The "one wire" (not really, it's a three wire - the "one wire"
functionality is provided by changing the integral regulator to an
aftermarket unit, and personally, I'd rather rewire rather than use a
one wire) Delco was introduced at least by 1973; my dad's pickup has a
10SI under the hood.
replace "roosters" with "cox" to reply.
I dunno. When I noticed it, I called the dealership. They told me Ford did
not have access to 100-amp alternators and equipped all their taxi and
police package vehicles with Delcos they bought from GM.
Weirdest deal was my '91 Ford Econoline 150 van with 4.9L straight 6
w/ fuel injection and overdrive. When I lived in CA, near sea level,
the best I could avg was 18-19mpg babying the go pedal to keep it
below 62mph. Moved to CO (where the van was originally sold) and I
could get 23-24mpg running at 70-75mph. Go figure. Too bad I put it
into a tree on the outside of an icy turn. :(
They really only cracked if they were overtorqued. Usually started
with a loose manifold and a burned gasket - so it was tighteded trying
to fix the gasket leak - which then cracked the manifold.. I know - I
replaced lots of them back then. Including ONE of my own.
But it only downshifted into second. To get it into low required
hitting the brakes and the accellerator to get the driveshaft speed
down (by sliding the rear wheels) and the throttle pressure up (by
flooring the accellerator. With my 63 set up the way I had it
(206RWHP) I could force it into low at about 58MPH, but no higher -
and it would do 60 in 1st if I held it in.
The 727 was good for "fish-hooks" at about 20MPH on a 318 or 383.
As foir the engine, it was USED as an industrial engine, but it was
DESIGNED as an automotive powerplant - actually for the Valiant (first
application of the slant six engine)
The points were on the opposite side of the engine from the exhaust,
so exhaust burns were NOT a possibility unless you were an orangutan.
I always set the engine to #1 TDC and pulled the distributor to do
points on my conventional ignition Slanties. On the 170 I had to - set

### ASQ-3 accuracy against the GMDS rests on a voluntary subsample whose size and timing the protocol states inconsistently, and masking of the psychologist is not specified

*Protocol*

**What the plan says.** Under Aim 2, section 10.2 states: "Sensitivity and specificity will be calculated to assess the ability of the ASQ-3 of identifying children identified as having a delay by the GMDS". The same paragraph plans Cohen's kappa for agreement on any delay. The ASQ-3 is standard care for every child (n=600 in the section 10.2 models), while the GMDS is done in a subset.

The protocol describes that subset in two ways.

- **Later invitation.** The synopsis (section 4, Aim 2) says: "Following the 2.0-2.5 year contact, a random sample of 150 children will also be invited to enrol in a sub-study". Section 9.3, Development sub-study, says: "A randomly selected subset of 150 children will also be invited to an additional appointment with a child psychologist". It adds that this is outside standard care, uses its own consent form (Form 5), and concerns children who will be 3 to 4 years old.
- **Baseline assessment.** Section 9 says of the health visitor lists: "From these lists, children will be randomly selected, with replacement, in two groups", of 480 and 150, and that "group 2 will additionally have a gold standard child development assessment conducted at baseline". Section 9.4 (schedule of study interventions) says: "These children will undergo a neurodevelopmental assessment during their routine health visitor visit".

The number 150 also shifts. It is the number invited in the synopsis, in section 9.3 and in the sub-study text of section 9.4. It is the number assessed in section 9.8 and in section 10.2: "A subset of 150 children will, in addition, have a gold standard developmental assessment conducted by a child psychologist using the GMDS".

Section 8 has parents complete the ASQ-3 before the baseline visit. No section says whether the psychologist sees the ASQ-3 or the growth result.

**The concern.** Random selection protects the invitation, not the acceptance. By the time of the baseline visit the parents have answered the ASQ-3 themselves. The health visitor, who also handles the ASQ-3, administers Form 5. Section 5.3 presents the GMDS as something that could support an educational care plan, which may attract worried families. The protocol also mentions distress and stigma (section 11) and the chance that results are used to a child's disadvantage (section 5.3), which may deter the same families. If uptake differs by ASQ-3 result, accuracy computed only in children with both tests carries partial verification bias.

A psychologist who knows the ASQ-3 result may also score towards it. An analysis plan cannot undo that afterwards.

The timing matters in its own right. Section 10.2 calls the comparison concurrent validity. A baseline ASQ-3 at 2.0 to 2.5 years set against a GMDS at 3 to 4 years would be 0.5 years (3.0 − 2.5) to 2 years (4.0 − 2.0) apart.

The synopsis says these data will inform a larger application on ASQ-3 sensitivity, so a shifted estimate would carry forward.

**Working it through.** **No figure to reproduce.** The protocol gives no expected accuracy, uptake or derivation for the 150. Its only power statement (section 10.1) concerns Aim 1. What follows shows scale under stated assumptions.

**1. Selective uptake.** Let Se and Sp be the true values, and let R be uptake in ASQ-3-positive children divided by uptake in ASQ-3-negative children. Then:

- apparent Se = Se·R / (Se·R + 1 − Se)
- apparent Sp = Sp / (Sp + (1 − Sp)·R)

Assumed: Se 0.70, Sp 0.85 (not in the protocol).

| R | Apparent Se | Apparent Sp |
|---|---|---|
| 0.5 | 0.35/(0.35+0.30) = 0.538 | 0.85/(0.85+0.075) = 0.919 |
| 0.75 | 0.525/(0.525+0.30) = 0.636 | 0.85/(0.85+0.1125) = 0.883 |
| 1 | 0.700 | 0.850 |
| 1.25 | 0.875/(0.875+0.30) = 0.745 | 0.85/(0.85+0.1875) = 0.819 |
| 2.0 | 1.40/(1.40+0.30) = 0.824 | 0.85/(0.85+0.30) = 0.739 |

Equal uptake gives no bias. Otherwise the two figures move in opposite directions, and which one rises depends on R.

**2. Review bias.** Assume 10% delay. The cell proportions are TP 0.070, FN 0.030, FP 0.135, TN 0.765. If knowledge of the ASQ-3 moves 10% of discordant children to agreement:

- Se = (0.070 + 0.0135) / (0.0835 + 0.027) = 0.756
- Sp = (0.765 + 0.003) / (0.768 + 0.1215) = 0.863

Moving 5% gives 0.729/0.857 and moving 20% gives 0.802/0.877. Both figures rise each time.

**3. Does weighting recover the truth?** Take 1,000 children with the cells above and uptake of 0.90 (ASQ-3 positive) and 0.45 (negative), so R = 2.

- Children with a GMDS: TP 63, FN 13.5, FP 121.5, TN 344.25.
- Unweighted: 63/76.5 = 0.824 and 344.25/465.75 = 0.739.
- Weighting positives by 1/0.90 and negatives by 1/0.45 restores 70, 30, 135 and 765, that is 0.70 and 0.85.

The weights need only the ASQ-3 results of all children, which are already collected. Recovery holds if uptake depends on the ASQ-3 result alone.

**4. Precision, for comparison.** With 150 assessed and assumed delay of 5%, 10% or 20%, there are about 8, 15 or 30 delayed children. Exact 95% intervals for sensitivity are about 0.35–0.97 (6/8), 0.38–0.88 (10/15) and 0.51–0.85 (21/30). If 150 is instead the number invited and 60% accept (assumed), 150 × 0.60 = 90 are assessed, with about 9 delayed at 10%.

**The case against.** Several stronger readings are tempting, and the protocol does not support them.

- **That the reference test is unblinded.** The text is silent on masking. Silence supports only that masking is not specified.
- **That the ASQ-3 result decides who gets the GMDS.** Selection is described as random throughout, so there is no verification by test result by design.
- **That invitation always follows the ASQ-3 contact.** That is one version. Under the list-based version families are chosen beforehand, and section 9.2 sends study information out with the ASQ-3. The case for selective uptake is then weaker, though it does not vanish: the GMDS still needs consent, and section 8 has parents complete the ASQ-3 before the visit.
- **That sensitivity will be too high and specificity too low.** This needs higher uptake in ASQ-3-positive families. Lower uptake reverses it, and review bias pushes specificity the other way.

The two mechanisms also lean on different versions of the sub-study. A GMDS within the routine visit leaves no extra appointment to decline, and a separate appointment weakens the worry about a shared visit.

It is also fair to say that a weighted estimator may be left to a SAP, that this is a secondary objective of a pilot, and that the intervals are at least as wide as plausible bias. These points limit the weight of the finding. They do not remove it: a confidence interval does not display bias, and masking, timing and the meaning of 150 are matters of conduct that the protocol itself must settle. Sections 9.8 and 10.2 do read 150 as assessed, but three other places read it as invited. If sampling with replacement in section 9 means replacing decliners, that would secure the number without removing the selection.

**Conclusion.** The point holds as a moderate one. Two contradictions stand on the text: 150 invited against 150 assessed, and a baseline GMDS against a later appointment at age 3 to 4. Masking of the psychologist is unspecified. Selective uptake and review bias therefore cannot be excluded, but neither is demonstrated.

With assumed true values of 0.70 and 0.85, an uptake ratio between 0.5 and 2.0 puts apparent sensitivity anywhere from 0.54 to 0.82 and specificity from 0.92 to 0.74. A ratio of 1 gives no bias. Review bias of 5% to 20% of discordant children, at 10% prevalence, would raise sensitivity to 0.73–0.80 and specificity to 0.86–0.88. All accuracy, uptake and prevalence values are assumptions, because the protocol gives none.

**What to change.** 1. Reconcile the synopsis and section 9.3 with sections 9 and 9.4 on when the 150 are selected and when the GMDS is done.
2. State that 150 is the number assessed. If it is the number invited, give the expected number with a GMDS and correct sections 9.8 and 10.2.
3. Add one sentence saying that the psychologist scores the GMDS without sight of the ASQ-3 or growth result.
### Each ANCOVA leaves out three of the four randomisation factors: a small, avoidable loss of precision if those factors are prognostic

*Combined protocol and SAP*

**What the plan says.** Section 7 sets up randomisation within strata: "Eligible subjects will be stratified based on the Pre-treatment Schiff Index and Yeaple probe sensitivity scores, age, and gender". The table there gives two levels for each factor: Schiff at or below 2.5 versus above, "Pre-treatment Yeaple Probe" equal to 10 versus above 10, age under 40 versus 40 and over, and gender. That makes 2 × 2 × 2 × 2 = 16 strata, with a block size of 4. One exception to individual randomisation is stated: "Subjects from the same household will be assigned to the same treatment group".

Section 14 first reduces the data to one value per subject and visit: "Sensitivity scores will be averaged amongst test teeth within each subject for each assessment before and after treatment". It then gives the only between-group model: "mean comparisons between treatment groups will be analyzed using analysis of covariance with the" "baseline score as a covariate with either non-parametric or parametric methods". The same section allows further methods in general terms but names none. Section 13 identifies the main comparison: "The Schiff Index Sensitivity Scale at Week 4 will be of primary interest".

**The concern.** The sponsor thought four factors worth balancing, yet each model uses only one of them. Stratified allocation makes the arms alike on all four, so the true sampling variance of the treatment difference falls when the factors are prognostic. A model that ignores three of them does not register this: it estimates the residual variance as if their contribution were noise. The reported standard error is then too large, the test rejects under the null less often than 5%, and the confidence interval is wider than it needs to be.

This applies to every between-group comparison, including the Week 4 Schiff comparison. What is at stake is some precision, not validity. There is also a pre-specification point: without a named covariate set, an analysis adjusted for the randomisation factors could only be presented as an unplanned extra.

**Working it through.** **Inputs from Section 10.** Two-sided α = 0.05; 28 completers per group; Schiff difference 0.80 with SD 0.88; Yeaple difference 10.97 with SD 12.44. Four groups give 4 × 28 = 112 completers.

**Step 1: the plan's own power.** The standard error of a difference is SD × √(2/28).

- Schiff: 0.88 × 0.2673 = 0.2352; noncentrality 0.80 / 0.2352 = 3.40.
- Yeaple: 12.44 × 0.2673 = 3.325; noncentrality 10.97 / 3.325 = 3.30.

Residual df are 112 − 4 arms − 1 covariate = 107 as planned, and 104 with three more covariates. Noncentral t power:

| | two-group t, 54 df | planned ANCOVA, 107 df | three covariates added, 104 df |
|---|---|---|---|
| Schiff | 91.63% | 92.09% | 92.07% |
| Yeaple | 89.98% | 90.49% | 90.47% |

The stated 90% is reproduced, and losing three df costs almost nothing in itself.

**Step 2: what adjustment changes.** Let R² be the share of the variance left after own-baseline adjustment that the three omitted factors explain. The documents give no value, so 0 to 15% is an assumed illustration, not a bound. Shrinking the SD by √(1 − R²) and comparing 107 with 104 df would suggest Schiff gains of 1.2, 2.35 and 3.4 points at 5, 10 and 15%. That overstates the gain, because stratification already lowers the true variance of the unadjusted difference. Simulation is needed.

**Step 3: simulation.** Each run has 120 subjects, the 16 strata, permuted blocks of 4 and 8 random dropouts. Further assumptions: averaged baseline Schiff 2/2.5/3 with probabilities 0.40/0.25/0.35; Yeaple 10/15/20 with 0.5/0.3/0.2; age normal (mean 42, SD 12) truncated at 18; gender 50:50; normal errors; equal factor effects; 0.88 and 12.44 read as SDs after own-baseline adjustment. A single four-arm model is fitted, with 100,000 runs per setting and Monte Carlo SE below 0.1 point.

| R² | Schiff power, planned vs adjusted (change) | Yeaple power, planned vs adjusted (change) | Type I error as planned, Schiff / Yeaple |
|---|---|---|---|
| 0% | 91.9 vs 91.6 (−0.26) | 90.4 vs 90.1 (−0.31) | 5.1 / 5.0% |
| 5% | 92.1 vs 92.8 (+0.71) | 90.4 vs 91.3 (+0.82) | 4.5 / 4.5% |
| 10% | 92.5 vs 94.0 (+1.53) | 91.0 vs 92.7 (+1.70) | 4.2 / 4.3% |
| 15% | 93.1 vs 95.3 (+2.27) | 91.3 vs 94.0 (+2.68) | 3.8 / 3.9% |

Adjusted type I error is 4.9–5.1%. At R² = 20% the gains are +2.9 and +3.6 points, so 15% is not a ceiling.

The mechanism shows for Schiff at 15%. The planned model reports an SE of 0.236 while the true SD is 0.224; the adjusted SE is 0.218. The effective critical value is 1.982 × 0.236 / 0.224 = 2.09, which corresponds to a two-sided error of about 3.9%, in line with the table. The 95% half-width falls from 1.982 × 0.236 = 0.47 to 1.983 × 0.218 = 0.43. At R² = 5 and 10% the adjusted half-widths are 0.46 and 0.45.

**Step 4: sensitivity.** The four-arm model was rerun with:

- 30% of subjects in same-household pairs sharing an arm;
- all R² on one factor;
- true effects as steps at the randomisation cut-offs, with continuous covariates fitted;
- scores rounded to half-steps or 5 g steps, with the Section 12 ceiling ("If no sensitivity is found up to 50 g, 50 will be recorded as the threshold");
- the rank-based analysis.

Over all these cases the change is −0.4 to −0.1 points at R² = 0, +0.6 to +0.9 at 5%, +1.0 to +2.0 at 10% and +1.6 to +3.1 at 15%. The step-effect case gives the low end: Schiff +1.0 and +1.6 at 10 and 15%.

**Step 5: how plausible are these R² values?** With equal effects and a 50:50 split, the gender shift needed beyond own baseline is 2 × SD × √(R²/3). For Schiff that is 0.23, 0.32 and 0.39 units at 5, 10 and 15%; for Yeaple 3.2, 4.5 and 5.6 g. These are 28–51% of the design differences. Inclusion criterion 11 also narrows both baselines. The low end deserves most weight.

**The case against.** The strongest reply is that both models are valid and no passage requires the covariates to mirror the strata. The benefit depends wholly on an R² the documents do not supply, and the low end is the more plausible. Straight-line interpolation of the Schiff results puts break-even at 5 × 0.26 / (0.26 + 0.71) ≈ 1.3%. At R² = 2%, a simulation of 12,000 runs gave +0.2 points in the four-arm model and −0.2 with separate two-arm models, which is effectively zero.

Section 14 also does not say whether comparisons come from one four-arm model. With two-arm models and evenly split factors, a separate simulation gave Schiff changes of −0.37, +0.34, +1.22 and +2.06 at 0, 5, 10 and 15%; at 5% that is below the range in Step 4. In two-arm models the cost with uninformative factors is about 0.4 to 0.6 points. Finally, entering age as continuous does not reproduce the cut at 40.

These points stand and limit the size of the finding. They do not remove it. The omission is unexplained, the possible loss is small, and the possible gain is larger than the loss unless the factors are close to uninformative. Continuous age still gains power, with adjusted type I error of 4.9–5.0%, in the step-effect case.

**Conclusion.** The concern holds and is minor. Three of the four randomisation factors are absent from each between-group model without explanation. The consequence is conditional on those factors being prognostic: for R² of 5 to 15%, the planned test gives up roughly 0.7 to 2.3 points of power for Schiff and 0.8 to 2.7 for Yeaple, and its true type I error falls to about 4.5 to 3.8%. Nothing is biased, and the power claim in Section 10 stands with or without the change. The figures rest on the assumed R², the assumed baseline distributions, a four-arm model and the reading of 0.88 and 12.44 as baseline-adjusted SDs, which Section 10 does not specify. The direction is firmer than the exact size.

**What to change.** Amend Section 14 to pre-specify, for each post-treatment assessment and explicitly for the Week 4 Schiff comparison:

them up on the distributor machine to make sure they didn't bounce or
float at 6500RPM. Anything other than #1 TDC they were a royal pain
to get properly retimed.
They did - actually quite a few companies - but You didn't see many -
the warmup wirhout a heat rizer was pretty tricky in cold weather, and
carb icing was a real problem with any humidity at all.
Ignition was never a problem if you used good wires and caps - mine
would start with a garden hose running over the engine.
The manifolds generally cracked when they were overtorqued trying to
stop a manifold gasket leak.
They would not shift into low above about 58MPH, and even then you
needed to have your foot to the floor to do it.
The slant six was designed for the Valiant - and then used as an
industrial engine, truck engine, and base engine on just about
everything Chrysler built.
The dual pump automatics would take a real beating - but the
"fish-hook" trick generally only worked at speeds under 30MPH
(actually 20, IIRC) They would not engage reverse at higher speeds.
Complete and total bullshit! As a mechanic who has owned more than
one VW, don't even bother with trying to convince me of VW's
reliability. A good practical design (bug) yes. Reliable? Please.
My first bug, the engine trashed itself at a mere 45mph. The brakes
locked up by themselves. I had a diesel Rabbit that almost did a
Blues Brother's disintergration right before my eyes ....and suffered
the exact same brake lock-up, I might add. I was driving a 1950 Chevy
pickup long after my VWs were consigned to the trash heap.
Not as sad as your total failure at exercising common sense.
Au Contraire - they make VERY reliable cars. You can rely on them to
make trouble when they are most needed.
That said, one of the least troublesome cars I ever owned - and the
price was definitely right on top of it all, was a 1972 Vauxhaul Viva
HC - sold in Canada as the Pontiac Firenza. I bought it for $250 in
1979 when it was traded for a new Lada
It took the typical British "fondling it's nuts" on a semi-regular
basis, but the only breakdown I suffered with it was when the timing
belt broke heading south out of Sydney Nova Scotia - fixed at the side
of the road - and the regulator died the next day just North of
To a point.
But I worked a LOT on the few that were running around my home town in
the late 60s and early 70s. And for years after too.
I drove a 1949 Beetle - it didn't have enough power to hurt itself -
or even get out of it's own way - and it DID last a long time, with
regular and periodic infusions of sweat, cursing, and parts.
We had TWO 1500 squarebacks die on us in one week-long holiday and we
never did get to our destination.
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